• A model was developed to predict powdery mildew development in mango. Performance of two weather-based models viz., Campbell-Diaz and SPAW in predicting the soil moisture in the root zone was evaluated.

Remote Sensing and GIS

  • An improvement was made in universally used satellite remote sensing based index called ‘Trend Adjusted Vegetation Condition Index’ for better identification of agricultural drought which not only separates the effect of weather and ecology on crops but also accounts for changes in crop production technology over time.
  • Designed, demonstrated and validated a methodology to assess agricultural drought vulnerability and map its intra-seasonal variations in Rajasthan State. The kharif season drought vulnerability can be used by planners and state agencies to prioritize areas for drought mitigation while its intra-seasonal variability can be used to design area-specific crop contingency measures.
  • Quantitative assessment of physico-chemical parameters of soils representing different soil series and soil orders were done using Hyperspectral remote sensing technique.
  • Based on probability of rainfall anomalies, Satellite-derived crop health, soil properties and irrigation availability, a methodology was devised to map the proneness of crop area for early, mid and late season agricultural drought. The agricultural drought proneness was mapped for the states of Rajasthan, Madhya Pradesh, Gujarat and Maharashtra.
  • Identified the trends in crop phenology parameters for Indo-Gangetic plains using 20-years Satellite remote sensing data. The kharif season in general, is showing an increase in duration, early start of season and early occurrence of peak vegetation stage. In contrast, rabi season in general is showing decrease in duration, and delay in start of season and also occurrence of peak vegetation stage.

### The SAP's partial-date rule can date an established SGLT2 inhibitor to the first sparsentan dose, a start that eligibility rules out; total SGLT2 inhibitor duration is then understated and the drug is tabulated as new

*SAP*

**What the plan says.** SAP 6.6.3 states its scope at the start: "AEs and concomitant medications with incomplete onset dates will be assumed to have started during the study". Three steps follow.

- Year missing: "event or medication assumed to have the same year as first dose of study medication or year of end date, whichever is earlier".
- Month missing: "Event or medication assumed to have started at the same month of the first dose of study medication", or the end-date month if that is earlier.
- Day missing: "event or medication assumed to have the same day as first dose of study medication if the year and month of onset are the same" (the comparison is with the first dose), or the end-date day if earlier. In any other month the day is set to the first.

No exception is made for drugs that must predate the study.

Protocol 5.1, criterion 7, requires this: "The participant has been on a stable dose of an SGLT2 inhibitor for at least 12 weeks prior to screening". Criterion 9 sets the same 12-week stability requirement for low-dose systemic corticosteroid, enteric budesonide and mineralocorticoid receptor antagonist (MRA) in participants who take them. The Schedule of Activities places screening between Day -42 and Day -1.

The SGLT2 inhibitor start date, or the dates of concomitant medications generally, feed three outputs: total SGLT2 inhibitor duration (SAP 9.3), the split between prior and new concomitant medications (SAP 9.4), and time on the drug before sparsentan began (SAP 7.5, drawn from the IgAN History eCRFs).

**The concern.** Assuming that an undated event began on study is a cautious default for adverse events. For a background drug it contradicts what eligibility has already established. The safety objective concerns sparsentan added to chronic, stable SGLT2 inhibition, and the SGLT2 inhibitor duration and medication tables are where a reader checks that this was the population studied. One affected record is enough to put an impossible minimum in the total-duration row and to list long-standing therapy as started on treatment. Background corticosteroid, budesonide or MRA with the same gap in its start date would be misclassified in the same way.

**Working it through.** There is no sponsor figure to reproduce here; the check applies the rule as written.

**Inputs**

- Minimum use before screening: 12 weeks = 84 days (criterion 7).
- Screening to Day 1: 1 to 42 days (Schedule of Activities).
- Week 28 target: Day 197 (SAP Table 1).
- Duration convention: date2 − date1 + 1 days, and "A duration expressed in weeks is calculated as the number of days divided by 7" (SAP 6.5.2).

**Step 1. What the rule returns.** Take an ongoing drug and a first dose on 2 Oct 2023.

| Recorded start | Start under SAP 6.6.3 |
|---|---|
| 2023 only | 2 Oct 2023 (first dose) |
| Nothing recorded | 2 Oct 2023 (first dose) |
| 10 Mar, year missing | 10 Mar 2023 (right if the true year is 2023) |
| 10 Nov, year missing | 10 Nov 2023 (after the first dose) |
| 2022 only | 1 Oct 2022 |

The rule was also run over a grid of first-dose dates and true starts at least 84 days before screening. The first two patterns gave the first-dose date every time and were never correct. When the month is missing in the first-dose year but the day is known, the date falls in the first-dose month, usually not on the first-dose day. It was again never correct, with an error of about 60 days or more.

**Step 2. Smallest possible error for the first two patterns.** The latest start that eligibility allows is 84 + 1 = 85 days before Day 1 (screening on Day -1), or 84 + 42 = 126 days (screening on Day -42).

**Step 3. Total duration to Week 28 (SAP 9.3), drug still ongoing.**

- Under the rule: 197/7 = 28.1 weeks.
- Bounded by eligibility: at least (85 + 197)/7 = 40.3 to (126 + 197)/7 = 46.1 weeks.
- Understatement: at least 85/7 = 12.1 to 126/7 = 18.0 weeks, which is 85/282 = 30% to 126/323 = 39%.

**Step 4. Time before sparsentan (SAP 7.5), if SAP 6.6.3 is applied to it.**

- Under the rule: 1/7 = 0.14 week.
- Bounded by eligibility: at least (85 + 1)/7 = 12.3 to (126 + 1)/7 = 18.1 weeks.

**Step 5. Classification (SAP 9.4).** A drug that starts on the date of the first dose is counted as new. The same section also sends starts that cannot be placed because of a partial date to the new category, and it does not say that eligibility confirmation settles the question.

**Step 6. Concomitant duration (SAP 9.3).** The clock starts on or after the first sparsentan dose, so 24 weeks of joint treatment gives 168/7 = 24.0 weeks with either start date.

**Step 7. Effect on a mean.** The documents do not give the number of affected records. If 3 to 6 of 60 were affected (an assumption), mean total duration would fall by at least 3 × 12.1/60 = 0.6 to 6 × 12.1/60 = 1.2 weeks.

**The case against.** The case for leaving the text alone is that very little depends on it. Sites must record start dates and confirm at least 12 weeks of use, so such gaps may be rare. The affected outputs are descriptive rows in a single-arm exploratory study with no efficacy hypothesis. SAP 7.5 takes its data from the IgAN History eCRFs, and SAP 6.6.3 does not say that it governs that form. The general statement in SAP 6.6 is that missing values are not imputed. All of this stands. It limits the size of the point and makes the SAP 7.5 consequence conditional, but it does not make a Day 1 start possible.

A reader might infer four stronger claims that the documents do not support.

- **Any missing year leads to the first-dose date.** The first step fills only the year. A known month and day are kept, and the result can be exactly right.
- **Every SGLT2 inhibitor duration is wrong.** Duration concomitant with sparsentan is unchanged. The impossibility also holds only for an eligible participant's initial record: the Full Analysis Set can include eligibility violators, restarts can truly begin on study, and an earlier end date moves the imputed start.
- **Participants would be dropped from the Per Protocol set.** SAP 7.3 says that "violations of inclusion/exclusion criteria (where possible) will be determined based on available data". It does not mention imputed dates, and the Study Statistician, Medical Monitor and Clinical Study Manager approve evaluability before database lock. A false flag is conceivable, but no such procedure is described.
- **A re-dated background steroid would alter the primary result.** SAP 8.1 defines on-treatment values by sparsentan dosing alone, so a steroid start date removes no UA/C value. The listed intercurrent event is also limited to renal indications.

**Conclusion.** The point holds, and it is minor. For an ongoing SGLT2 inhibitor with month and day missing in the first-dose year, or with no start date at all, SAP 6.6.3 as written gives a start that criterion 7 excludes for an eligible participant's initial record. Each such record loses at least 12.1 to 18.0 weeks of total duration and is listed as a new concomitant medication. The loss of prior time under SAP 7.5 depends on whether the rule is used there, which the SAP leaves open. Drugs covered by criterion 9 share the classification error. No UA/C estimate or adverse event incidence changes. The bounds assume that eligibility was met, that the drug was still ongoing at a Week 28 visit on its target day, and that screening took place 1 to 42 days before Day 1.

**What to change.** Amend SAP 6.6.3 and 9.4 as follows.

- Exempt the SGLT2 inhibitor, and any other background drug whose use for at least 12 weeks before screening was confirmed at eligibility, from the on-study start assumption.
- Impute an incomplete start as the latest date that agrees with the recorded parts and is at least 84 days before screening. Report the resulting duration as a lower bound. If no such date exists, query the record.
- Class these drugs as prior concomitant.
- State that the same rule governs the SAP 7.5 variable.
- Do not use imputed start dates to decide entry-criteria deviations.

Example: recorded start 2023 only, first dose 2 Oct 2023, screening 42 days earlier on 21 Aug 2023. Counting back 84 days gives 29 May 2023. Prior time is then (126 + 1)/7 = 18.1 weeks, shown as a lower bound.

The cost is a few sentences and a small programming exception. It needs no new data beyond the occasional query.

• Homogenous fertility units were generated through use of remote sensing data and recommended dose of N:P:K were worked out for targeted yield of rice, wheat and maize crops using QUEFTS model.
  • A one-dimensional index (Total Information Content Index) was developed for characterizing the natural resources using multi-spectral remote sensing data both from ground and space based sensors.
  • Developed methodology for monitoring the incidence of rust in wheat and leaf folder in rice, aphid in mustard and yellow vein mosaic virus in soybean through remote sensing.
  • The spectral indices Water index or normalized water index-1 or normalized water index-3 recorded at milking stage can be successfully used to monitor the crop water stress and also predict the wheat yield.
  • Hybrid soil quality index developed with remotely sensed indicators found to be statistically at par with the conventionally developed index. Computation of this index at regional scale using remote sensing inputs will help in identifying sustainable cropping system for different regions.
  • Identified the wave length for detection of yellow-vein-mosaic virus infection in soybean.
  • Using red edge technique, predictive equation for wheat crop was developed to detect nitrogen stress at field scale.
  • Derived cropping system and its performance indictors through simple and advanced classification techniques of hyper-temporal satellite data.
  • A composite index called vegetation health index (VHI) was developed from the satellite derived parameters of leaf area index, leaf moisture and leaf chlorophyll for spatial monitoring of wheat health. This index is very useful for crop stress monitoring, yield prediction and for devising area specific management practices.


  • The combinations of field strength and duration of static magnetic treatment to seeds was optimized for maize, chickpea and sunflower, which gave best results in terms of shoot and root length, shoot and root dry weights. Improved functions of root could be used for extracting water and nutrients from the deeper soil layers. Hence this technology can be used under limited water conditions.
  • Analysis of water sorption isotherms revealed that magnetic exposure of seeds decreased the number of strong and multi-molecular but increased weak binding sites.

Technology developed:

Chiselling technology

  • Chiselling technology was developed to reduce the sub-surface mechanical impedance of soils.
  • It involves chiselling of dry soil to 30-45 cm depth at 50-120 cm distance depending upon the location of impedance layers and row to row spacing of the plants.
  • A chisel, generally mounted in place of a plow, is used to break sub-surface soil layer.